They grow low on the ground and will suck nutrients out of the soil, resulting in smothered grass if it is left untreated. In appearance, common lespedeza has dark green colored trifoliate leaves (arranged in clusters of three). The leaves themselves are oblong and smooth in shape, with parallel veins approximately 45 degrees from the more prominent mid-vein.
It flowers in late summer, producing single, tiny pinky-purple flowers. Areas of thin, under fertilized turf and poor soil, are particularly susceptible to Japanese clover.
To control the growth of Japanese clover, you can start mechanically pulling them out with your hands or a tool. It is best to pull them up when the ground is moist, as working the tough, deep roots out is easier. This will work well for a small infestation, or on young weeds, but might be more difficult if it is a bigger cluster of well-established plants.
You can also spread 2-3 inches of much over the top, which will prevent future seed germination, although this is likely only an option if you have found them in flour or veg beds. If you would prefer to use herbicide, Speedzone, 2,4-D MCPP, Dimension Ultra, Dicamba and many others will help. Our personal preference is Southern Ag’s herbicide for broadleaf weeds.
We would like to remind you though that herbicide is a last resort, and you should only use chemical treatments as a last resort – as they have a myriad of potential risks for you, others, animals, the environment, and all of the other plants you have in your garden. If you have weeds in your lawn, you will have to spot weed kill them, to avoid killing off large chunks of your grass.
- Knotweed (we are specifically looking at prostrate knotweed, Latin name polygonum aviculare) = knotweed is an annual plant (though occasionally it slips into the short-lived perennial category), that is often found in gardens widely distributed around the US. They are spread by small brown seeds and require a period of enduring cold and moist weather in order to germinate.
After this, seeds will germinate, and tiny succulent-like seedlings emerge around late winter to early spring (and are usually one of the first plants to emerge in your garden). In their appearance, knotweed seedlings grow upright initially, with leaves that are lance or oblong shaped.
When they mature, the stems will slop over to form a mat, especially when you have mown it recently. They will also sprout branches, and take on a wiry texture, and exhibit longitudinal rib growth. It will sprout white flowers, with pinkish margins, which are all held in little clusters along the stem.
To control prostate knotweed, you can pull it out by hand, whilst it is still a seedling if you spot it early enough, just be sure that you dig out the long, branching roots to make sure that you have dealt with it, or else the weed will continue to come back.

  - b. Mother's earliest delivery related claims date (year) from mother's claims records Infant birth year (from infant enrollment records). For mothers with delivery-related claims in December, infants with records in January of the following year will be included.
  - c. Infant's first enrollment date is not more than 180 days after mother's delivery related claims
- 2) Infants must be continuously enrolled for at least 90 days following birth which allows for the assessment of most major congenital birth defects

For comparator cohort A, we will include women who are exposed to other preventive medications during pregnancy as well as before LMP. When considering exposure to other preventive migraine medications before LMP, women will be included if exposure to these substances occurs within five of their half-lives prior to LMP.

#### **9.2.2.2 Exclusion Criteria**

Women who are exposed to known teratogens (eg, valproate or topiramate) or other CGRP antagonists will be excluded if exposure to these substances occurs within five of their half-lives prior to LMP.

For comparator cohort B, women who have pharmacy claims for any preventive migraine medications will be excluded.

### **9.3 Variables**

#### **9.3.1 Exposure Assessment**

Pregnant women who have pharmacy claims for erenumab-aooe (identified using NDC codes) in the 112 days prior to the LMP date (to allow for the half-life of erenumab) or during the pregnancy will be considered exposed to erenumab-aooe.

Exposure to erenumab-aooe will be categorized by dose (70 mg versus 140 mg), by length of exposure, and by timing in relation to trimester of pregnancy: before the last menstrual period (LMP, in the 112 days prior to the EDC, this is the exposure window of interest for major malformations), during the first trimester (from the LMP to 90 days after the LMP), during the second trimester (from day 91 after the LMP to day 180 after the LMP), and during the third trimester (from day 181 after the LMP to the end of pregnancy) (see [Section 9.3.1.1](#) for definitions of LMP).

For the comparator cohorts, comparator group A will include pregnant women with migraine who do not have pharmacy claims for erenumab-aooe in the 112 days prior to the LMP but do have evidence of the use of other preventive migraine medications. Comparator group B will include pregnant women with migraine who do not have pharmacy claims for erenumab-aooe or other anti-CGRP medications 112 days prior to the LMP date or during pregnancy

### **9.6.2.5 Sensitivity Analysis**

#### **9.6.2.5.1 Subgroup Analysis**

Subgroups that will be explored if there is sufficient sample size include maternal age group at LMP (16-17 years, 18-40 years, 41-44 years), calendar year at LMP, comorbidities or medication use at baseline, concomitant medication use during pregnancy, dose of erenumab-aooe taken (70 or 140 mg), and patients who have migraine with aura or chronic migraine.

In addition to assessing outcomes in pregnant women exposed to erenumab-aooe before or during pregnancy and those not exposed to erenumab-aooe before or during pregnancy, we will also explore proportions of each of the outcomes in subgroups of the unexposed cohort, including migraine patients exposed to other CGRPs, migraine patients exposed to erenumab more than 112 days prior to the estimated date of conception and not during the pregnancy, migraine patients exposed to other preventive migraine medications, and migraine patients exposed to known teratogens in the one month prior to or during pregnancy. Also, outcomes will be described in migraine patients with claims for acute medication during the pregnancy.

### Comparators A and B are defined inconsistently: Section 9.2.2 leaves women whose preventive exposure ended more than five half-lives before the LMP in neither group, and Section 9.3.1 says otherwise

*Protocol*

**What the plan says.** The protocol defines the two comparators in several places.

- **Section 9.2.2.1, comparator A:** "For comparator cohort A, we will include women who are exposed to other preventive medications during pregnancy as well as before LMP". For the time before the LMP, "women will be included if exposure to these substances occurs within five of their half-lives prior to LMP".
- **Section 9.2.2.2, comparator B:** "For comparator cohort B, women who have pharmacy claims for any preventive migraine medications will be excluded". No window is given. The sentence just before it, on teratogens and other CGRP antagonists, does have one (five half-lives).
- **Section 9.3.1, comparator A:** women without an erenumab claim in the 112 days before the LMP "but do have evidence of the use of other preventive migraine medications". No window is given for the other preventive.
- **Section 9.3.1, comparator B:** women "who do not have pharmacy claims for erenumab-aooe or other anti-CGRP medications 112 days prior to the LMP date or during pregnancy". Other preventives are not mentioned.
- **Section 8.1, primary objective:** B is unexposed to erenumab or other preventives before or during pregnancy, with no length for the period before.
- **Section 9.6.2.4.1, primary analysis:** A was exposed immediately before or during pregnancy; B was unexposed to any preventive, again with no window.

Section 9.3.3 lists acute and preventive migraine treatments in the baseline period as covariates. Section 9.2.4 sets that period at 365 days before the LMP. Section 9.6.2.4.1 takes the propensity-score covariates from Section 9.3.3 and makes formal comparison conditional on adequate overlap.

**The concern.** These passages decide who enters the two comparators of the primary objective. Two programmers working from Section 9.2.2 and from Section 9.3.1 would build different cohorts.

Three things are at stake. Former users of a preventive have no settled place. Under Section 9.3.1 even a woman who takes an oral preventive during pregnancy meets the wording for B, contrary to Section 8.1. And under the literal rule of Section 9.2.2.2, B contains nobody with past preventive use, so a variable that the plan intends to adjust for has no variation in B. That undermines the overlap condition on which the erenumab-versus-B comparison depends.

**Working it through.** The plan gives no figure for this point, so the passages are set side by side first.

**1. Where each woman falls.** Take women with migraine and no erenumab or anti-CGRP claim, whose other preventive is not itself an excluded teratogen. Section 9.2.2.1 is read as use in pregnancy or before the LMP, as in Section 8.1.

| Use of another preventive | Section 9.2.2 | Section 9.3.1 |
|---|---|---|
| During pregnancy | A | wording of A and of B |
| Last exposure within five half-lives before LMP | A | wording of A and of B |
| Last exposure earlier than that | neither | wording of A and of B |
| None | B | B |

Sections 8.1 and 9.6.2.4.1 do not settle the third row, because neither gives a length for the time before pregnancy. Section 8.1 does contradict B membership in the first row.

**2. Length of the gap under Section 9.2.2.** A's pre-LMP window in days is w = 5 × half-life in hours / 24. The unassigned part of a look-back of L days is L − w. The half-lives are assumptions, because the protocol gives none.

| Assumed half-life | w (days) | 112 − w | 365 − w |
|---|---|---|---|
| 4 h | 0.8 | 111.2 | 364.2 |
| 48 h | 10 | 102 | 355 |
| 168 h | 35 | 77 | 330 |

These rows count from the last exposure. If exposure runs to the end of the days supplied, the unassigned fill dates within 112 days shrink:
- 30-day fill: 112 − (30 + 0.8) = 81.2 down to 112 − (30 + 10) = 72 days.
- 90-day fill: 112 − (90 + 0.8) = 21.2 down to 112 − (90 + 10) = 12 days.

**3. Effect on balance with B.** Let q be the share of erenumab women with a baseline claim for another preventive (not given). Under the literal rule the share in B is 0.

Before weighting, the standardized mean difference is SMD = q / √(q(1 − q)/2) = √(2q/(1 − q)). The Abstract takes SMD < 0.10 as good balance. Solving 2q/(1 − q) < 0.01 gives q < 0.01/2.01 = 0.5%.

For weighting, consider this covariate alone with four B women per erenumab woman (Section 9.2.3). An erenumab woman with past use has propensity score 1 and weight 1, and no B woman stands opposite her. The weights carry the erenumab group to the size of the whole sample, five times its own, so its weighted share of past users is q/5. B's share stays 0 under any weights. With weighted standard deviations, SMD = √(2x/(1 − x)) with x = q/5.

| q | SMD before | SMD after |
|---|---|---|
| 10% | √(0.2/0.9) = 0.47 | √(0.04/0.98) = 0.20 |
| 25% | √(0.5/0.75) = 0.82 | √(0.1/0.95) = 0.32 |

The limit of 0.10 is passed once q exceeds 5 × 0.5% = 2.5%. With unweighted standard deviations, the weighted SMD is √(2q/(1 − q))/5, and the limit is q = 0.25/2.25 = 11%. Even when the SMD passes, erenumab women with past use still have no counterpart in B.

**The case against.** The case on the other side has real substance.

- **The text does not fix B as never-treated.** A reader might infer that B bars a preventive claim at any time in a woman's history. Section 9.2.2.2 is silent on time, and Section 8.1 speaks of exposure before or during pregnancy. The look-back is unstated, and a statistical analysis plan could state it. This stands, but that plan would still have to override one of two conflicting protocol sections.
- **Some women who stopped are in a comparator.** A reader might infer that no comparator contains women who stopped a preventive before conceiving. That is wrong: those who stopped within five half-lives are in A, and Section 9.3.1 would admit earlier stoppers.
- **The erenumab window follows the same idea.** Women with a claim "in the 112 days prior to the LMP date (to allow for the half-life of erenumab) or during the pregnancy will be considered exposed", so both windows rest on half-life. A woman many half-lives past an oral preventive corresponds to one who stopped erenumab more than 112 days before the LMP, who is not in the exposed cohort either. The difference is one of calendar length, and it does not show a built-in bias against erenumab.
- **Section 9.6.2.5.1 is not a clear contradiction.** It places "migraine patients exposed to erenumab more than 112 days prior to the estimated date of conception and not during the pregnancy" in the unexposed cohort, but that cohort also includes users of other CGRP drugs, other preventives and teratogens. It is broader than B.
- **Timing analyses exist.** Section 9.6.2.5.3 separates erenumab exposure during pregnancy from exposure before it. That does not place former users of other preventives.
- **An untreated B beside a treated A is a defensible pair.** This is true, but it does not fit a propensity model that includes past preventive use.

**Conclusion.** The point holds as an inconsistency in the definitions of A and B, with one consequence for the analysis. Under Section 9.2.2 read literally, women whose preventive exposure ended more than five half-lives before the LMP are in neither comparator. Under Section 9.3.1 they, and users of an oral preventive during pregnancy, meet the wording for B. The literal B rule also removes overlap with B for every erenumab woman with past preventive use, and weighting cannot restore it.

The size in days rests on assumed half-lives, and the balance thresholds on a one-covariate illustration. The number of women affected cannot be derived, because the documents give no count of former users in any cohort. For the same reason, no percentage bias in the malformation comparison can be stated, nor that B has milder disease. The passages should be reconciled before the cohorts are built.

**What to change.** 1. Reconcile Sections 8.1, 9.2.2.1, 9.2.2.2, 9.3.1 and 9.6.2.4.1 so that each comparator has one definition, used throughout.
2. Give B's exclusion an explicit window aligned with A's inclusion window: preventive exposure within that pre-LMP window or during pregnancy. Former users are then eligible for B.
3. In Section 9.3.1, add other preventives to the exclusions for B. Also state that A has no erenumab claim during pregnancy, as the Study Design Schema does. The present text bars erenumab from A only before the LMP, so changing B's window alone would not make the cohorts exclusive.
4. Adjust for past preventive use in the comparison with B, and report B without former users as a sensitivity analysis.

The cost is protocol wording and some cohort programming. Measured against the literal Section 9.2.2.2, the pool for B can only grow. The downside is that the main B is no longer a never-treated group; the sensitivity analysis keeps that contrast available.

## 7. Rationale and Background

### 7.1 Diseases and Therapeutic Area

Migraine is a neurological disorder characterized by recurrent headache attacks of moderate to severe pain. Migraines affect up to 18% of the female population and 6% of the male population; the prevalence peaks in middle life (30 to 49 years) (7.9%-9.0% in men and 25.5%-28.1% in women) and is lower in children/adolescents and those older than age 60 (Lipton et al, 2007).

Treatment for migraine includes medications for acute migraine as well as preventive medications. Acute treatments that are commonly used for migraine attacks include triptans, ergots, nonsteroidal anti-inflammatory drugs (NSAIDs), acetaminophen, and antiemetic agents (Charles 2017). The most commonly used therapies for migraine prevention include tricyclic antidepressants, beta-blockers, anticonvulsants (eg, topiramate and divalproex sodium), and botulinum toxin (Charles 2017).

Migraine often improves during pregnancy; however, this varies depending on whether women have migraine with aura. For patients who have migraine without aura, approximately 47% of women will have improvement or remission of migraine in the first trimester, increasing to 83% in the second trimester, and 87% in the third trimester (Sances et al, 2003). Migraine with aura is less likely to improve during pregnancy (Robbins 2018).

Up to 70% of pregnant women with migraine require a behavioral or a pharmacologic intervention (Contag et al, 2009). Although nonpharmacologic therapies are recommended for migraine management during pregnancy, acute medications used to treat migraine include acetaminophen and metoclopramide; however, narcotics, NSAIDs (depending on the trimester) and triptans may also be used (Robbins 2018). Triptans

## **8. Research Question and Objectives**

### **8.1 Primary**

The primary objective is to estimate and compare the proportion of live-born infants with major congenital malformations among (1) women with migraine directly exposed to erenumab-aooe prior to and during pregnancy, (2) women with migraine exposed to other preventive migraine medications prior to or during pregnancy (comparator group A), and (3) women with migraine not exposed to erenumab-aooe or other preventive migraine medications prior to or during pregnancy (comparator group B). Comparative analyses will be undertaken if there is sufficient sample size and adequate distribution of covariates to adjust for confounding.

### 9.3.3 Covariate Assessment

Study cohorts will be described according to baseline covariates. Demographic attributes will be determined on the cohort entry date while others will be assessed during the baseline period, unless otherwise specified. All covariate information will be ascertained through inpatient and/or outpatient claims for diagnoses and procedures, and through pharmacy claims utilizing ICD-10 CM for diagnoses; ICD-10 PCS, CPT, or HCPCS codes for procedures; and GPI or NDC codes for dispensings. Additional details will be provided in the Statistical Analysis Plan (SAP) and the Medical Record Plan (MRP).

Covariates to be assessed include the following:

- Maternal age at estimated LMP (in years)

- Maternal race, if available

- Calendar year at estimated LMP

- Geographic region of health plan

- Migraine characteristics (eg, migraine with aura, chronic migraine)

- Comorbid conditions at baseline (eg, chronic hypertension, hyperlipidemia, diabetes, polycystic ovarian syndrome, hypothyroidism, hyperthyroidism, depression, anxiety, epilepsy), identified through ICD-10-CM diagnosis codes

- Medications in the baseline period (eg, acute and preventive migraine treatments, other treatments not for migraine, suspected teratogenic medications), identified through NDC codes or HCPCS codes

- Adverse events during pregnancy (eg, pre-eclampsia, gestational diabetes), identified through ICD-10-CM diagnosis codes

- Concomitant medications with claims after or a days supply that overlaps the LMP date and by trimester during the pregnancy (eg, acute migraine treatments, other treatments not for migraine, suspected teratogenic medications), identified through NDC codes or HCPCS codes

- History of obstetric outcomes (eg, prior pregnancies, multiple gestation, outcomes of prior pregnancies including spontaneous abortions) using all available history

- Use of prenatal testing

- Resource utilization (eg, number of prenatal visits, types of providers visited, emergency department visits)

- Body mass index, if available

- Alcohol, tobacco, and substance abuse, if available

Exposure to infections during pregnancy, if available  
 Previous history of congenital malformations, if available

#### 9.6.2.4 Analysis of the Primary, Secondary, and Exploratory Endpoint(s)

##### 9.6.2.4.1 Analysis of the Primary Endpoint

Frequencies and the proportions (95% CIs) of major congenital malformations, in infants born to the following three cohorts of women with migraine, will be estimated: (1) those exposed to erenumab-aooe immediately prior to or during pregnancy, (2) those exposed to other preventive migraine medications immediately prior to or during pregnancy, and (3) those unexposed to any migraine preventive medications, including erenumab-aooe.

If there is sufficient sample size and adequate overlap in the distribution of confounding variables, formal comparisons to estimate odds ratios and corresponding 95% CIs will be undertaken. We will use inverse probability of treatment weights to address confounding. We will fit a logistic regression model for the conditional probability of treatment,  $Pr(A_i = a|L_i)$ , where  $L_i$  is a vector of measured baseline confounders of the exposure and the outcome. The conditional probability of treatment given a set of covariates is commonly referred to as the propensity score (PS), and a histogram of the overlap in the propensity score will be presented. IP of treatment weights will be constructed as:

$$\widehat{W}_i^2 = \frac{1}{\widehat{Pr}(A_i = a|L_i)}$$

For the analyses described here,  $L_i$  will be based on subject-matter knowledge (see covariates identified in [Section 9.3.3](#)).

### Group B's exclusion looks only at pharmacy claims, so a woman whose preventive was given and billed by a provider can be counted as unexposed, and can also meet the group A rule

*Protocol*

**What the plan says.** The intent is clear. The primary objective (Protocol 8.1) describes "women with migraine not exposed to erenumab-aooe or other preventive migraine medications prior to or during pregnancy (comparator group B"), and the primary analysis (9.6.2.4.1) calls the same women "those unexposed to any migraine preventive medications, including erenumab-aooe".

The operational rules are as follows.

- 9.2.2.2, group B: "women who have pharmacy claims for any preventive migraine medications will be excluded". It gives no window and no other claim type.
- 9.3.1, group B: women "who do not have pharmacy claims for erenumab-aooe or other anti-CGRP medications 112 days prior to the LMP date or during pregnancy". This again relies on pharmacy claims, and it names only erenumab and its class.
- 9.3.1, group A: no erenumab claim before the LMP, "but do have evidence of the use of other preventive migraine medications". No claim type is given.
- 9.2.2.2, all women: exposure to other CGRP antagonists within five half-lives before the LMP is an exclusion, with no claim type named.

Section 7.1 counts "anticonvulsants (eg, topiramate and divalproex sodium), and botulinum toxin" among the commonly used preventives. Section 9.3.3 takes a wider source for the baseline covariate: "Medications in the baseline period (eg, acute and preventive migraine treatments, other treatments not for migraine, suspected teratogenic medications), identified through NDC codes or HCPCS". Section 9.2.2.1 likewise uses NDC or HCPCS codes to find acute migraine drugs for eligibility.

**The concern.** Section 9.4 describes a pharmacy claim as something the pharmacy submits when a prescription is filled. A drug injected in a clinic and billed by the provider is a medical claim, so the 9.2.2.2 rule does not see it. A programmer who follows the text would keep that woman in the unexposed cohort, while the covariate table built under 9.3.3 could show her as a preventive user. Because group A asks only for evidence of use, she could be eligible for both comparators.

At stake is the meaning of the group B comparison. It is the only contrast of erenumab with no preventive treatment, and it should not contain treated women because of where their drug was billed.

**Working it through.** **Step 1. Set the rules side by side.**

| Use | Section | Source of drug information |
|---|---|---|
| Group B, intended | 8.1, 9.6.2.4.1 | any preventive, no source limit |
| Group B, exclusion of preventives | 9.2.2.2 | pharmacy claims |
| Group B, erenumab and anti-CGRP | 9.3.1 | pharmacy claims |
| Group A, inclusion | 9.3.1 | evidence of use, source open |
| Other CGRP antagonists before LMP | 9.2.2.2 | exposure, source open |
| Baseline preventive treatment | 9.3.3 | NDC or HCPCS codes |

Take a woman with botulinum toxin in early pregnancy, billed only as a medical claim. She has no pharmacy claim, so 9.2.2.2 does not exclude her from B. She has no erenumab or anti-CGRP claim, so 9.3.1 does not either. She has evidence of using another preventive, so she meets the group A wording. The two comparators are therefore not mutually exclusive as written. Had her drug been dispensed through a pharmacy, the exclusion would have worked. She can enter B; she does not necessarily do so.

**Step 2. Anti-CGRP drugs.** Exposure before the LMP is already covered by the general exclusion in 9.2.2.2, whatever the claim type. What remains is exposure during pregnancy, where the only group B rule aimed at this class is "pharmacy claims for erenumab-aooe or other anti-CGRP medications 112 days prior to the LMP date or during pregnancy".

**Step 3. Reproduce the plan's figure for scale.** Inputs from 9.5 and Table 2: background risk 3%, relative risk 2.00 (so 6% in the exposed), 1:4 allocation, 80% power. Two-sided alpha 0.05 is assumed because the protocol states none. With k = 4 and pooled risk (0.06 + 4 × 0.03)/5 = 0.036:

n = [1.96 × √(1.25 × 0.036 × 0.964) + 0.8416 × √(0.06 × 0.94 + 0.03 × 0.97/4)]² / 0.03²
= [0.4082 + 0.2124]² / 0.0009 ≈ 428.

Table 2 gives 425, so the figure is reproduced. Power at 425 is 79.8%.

If you have had issues with knotweed in your garden, you can spread mulch over the garden beds, which will prevent any of the seeds from germinating. However, once it has already become well established in your garden, it is probably best to use chemical methods to eliminate the weed totally from your lawn.
Like many other mat-like prostrate weeds, to kill knotweed you will need herbicides like 2,4-D, MCPP, Dicamba, Triclopyr, Roundup, and Gallup, which can be purchased both online and in person.
- Prostrate Spurge = this weed is a commonly found summer annual broadleaf, that is one of the easiest to identify. It grows low to the ground, with dark green oval-shaped leaves that culminate in a soft point. A notable feature is their red stems, and the plant will grow very sweet looking tiny pink flowers.
The plant itself will grow outwards from where it initially comes up, protruding out in a very rough wagon wheel shape. Curiously, the whole plant also has a hair appearance. Together, these physical characteristics make spurge an easily recognizable weed.
To control an infestation of prostrate spurge, like many other broadleaf weeds, can easily be pulled out by hand. It can be a little time-consuming, but does bypass all of the risks that are associated with using chemical herbicides. As we have already established, moist soil will provide a better result when weeding, as the roots will come out.
If growth is a little more advanced, then herbicides could be the best course of action for more substantial spurge infestations in your lawn. We recommend you use Ferti-Lome Weed-Out, Dismiss Turf, MCPP, and other herbicides that are also effective against Spurge.
2. Perenial Broadleaf Lawn Weeds
These perennial varients require more aggressive tactics if they are to be controlled – otherwise they will take over your lawn, coming back year after year.
- Buttercups = the recognizable yellow flowers, though cute looking, are simply masquerading as a decorative plant. They are actually a summer perennial lawn ruiner. These plants are some of the easiest to identify on the list – the yellow flowers have five to seven petals, which are grown on individual stems that rise vertically.
They aren’t quite as invasive and life-sucking as their cousin, lawn ivy (which has purple or white flowers rather than yellow), though they do spread in much the same way, and detract from a plush, uniform green lawn that many lawn care enthusiasts are desperate to achieve.
If you want to try to control an outbreak of buttercups in your lawn, you have to get all of the roots out of your lawn. Your best bet is it pull them out by hand, when the soil is moist, though do take care, as the bulb like root can make it quite difficult to fully pull them out of the ground.